- Everyone involved with our legal system is currently colluding to leave the ‘users’ of our police and courts unpunished, and the officers of both free to do as they like, unchecked and unbalanced — until, in the end, they get arrested too, in some battle for land, or position, or property, or power.
Among stories of State corruption, and as mud flies in all directions, one citizen this week described one particular twist in events as the weaponisation of the police, meaning that arrests get used in fights about other matters.
They do, and it isn’t just the police that get ‘used’, the courts in Kenya do too, as a tool to subvert the law.
So, what do we need in place to prevent such systematic ‘usage’, so that our justice system upholds the law for those it is designed to protect, rather than adding new ways for the mighty to exert force?
My own eye-opening moment in this came many years ago, through an office we rented in a former school on the edge of Gigiri.
We subcontracted our space from the tenant and were keen not to be caught on the wrong side of the owner as a sub-tenant. We insisted the owner’s signature be part of our own tenancy agreement.
It was a joke of faith, for the owner wasn’t a straight guy. Just a few months later, he decided he wanted to convert the premises into a shopping mall and rather than serve notice under the tenancies, or even leave the tenants and subtenants in place on upper floors, he wanted everyone out.
So he went to court and sought an injunction to seize the property of the tenant for non-payment of rent. Except the tenant had paid and there was no case and no grounds for an injunction.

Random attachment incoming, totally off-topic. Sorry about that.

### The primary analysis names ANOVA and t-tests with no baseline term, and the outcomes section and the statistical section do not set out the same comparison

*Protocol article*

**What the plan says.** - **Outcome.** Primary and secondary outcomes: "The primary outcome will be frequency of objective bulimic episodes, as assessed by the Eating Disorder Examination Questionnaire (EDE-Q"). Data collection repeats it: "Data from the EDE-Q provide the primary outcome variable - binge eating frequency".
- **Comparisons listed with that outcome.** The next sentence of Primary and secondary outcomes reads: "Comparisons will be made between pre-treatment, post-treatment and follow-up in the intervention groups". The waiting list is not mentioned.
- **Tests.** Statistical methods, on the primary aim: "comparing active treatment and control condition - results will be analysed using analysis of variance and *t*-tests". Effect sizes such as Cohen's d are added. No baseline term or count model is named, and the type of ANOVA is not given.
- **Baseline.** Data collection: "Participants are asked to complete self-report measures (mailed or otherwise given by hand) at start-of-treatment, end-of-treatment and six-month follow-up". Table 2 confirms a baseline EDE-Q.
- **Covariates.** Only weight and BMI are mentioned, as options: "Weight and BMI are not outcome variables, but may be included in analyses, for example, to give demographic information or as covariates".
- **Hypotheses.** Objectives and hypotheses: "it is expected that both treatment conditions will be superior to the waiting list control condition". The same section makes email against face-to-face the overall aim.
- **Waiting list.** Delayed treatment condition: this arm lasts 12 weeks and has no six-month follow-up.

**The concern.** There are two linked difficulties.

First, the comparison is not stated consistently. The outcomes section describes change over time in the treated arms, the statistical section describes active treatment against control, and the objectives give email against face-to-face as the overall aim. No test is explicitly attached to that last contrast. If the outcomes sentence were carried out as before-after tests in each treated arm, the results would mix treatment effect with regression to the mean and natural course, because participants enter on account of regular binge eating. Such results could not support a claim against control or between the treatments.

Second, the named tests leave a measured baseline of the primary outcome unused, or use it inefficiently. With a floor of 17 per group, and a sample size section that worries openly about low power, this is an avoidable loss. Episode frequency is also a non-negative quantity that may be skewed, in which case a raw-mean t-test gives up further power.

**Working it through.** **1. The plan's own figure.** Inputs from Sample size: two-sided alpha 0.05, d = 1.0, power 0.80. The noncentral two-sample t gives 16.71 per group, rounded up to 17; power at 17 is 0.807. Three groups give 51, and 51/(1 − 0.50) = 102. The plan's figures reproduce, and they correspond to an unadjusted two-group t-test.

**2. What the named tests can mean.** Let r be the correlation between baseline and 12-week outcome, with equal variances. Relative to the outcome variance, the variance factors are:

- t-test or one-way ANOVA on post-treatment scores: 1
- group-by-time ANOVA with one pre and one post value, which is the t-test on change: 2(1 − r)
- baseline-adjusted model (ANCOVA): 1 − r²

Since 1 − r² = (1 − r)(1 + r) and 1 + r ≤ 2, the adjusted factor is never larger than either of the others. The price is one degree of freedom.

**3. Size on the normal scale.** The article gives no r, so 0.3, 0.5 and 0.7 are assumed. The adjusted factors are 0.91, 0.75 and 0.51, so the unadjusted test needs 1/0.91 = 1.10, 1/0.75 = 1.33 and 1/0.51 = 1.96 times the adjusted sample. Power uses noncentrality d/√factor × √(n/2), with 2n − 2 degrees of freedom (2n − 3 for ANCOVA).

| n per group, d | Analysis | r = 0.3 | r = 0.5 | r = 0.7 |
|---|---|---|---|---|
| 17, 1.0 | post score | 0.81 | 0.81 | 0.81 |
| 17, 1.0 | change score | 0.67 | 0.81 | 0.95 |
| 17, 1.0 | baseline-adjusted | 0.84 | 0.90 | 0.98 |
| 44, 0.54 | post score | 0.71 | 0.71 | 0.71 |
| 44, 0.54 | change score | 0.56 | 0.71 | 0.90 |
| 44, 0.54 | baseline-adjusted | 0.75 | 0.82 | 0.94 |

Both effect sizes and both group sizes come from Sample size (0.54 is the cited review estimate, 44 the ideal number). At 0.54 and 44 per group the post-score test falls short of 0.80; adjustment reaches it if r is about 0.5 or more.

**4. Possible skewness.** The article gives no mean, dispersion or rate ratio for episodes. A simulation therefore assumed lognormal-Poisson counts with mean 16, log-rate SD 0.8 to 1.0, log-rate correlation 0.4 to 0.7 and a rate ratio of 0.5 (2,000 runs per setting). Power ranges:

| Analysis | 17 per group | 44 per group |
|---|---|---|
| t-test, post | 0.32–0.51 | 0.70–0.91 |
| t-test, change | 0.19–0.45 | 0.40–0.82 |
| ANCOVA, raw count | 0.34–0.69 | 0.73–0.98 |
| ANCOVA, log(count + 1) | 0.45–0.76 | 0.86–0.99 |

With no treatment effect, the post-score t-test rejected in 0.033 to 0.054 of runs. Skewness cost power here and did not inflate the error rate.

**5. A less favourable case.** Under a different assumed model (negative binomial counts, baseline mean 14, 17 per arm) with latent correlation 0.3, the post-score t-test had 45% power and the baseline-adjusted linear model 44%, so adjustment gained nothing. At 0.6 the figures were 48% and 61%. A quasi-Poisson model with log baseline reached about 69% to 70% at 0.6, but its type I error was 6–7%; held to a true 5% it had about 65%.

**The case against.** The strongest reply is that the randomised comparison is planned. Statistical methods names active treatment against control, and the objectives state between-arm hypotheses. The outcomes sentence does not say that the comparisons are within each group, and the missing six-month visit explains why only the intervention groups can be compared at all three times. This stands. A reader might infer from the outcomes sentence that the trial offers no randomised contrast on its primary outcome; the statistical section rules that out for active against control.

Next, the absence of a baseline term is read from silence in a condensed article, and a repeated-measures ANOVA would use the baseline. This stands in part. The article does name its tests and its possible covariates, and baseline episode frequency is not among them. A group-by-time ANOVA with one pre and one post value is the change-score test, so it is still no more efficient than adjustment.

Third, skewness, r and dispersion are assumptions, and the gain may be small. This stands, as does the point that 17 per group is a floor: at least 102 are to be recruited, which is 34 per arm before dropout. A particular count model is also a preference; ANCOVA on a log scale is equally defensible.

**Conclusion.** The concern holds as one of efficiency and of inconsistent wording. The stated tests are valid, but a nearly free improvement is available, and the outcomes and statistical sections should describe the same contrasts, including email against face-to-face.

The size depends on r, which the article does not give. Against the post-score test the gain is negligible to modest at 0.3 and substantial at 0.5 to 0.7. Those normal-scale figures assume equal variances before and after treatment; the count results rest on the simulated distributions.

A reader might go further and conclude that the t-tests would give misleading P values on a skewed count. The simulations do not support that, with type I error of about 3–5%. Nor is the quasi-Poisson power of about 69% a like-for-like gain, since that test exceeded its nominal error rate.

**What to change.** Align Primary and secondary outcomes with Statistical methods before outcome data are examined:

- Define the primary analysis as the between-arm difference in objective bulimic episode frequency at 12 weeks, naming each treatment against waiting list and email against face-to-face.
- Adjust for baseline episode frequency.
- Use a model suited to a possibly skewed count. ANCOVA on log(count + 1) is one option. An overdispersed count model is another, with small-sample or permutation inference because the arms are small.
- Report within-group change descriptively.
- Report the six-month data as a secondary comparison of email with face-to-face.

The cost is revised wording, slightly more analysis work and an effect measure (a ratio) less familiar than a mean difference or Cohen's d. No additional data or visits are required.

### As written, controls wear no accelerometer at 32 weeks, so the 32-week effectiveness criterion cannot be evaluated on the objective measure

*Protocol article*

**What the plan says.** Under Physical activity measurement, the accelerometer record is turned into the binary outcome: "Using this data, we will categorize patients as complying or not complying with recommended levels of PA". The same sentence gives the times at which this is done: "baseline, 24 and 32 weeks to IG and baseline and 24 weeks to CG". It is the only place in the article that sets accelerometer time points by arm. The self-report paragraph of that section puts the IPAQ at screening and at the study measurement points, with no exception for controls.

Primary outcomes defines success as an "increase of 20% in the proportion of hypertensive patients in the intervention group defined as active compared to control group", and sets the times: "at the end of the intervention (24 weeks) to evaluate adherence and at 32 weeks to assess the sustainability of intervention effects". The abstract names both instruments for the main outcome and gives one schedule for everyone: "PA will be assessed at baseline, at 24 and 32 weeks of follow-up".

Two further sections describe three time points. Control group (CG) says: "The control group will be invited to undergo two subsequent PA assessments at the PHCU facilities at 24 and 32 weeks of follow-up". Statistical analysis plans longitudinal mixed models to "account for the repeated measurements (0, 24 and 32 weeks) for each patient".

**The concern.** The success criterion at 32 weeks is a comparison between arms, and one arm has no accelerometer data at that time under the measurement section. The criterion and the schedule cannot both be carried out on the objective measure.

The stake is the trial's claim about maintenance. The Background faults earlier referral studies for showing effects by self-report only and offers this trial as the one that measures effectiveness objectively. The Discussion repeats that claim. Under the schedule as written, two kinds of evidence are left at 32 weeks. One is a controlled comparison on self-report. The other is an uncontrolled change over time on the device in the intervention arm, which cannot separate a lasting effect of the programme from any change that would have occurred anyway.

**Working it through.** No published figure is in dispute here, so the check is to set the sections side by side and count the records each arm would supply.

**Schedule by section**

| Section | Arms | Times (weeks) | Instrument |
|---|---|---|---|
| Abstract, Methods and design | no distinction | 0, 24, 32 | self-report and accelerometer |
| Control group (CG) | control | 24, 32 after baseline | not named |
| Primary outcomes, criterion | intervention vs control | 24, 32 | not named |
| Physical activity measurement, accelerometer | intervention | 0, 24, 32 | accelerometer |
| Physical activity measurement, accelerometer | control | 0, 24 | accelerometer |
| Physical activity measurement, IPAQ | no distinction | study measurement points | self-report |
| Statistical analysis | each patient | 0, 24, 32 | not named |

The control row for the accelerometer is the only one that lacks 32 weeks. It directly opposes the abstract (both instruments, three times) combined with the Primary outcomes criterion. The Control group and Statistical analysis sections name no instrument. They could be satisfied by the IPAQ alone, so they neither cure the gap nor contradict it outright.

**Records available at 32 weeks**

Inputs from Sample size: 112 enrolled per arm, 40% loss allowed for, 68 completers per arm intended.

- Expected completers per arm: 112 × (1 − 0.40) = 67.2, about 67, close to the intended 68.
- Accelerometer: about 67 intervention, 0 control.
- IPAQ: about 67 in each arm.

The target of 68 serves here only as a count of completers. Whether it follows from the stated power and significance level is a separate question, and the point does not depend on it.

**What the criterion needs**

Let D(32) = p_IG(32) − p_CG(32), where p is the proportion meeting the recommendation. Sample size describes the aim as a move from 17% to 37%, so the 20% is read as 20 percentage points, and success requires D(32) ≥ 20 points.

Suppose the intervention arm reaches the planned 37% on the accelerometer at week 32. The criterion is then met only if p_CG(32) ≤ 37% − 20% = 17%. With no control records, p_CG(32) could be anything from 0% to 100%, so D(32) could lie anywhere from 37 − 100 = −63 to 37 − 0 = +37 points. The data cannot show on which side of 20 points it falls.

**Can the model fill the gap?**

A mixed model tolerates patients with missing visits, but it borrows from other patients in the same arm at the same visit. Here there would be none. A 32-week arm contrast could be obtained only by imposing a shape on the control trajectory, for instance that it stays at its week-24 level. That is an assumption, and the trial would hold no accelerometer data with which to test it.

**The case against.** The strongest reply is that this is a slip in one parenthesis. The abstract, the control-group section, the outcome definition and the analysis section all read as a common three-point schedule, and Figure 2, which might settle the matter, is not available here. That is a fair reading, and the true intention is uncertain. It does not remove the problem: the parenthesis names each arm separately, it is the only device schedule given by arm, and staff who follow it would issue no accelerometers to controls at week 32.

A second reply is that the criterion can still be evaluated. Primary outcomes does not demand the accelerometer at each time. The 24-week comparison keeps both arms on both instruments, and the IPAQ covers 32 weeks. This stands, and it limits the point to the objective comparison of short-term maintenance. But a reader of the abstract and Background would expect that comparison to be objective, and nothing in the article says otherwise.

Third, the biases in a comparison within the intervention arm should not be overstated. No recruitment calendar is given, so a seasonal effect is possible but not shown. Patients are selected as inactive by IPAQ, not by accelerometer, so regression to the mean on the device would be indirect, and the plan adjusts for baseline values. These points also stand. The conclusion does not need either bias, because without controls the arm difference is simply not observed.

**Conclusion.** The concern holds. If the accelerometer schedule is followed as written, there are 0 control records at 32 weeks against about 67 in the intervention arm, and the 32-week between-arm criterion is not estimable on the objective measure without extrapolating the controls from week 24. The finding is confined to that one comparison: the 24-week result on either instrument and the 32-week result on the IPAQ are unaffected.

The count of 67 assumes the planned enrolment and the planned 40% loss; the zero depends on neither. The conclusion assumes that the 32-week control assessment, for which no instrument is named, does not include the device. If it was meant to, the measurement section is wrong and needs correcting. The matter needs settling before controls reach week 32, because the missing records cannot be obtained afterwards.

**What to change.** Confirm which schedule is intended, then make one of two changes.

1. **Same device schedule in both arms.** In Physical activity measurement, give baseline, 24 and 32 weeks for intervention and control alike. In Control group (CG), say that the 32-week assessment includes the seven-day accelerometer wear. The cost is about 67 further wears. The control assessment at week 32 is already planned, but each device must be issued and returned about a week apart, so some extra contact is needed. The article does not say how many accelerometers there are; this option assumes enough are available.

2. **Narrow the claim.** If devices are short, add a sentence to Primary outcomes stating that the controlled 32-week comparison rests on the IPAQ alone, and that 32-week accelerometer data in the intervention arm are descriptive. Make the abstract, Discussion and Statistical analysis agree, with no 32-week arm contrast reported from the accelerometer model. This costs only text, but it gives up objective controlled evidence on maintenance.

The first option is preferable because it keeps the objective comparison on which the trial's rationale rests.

However, he won the injunction, got auctioneers and security to the site, took everything, including the sub-tenants’ property. That was in late November.
His case came to court in February. The tenant proved he had paid, the court ordered the owner to return the seized property. But ‘so what’ for the owner? The former subtenants were taken to a building full of furniture — none of the confiscated equipment was ever found or retrieved and all of the subtenants were out of that school.
The owner had begun the building work to convert that mall by the first week in December, now months back: it was a building site.
Thank you, courts, for helping him break the law and not even caring or having any recourse or action to deter such ‘usage’. Yet judges, legislators, the Law Society and the police chiefs – all are party to this usage.
For when the police are handily brought in, which I have also experienced first-hand, with a small bribe to arrest and harass someone, what structure is there policing them?
For worse still is the fate of those individuals that have tried to prosecute the police for their false arrests, and never turned up at court, having gone mysteriously ‘missing’, never to return or be heard of again.
The truth is no individual can take on these monstrous apparatuses of State that have become the playground and armoury of the powerful, being our own mafias and oligarchs, and criminals in business and politics.
As it is, I definitely do not have the knowledge of the current situation to know its rights and wrongs. But I do see other nations where there are rules of behaviour the police must keep, which are investigated automatically in circumstances that even ‘could’ represent any breach.
That doesn’t take an individual laying their life on the line to complain.
It is simply triggered by any arrest that could conceivably be procedurally incorrect: with the necessary requirements forged in iron.
For the courts too, they don’t just grant injunctions, oopsey-daisy, find out there was no case and do nothing about the opening perjury (lying or giving false information): they put an owner in jail if he uses their injunction to empty his building with false claims.
But everyone involved with our legal system is currently colluding to leave the ‘users’ of our police and courts unpunished, and the officers of both free to do as they like, unchecked and unbalanced — until, in the end, they get arrested too, in some battle for land, or position, or property, or power.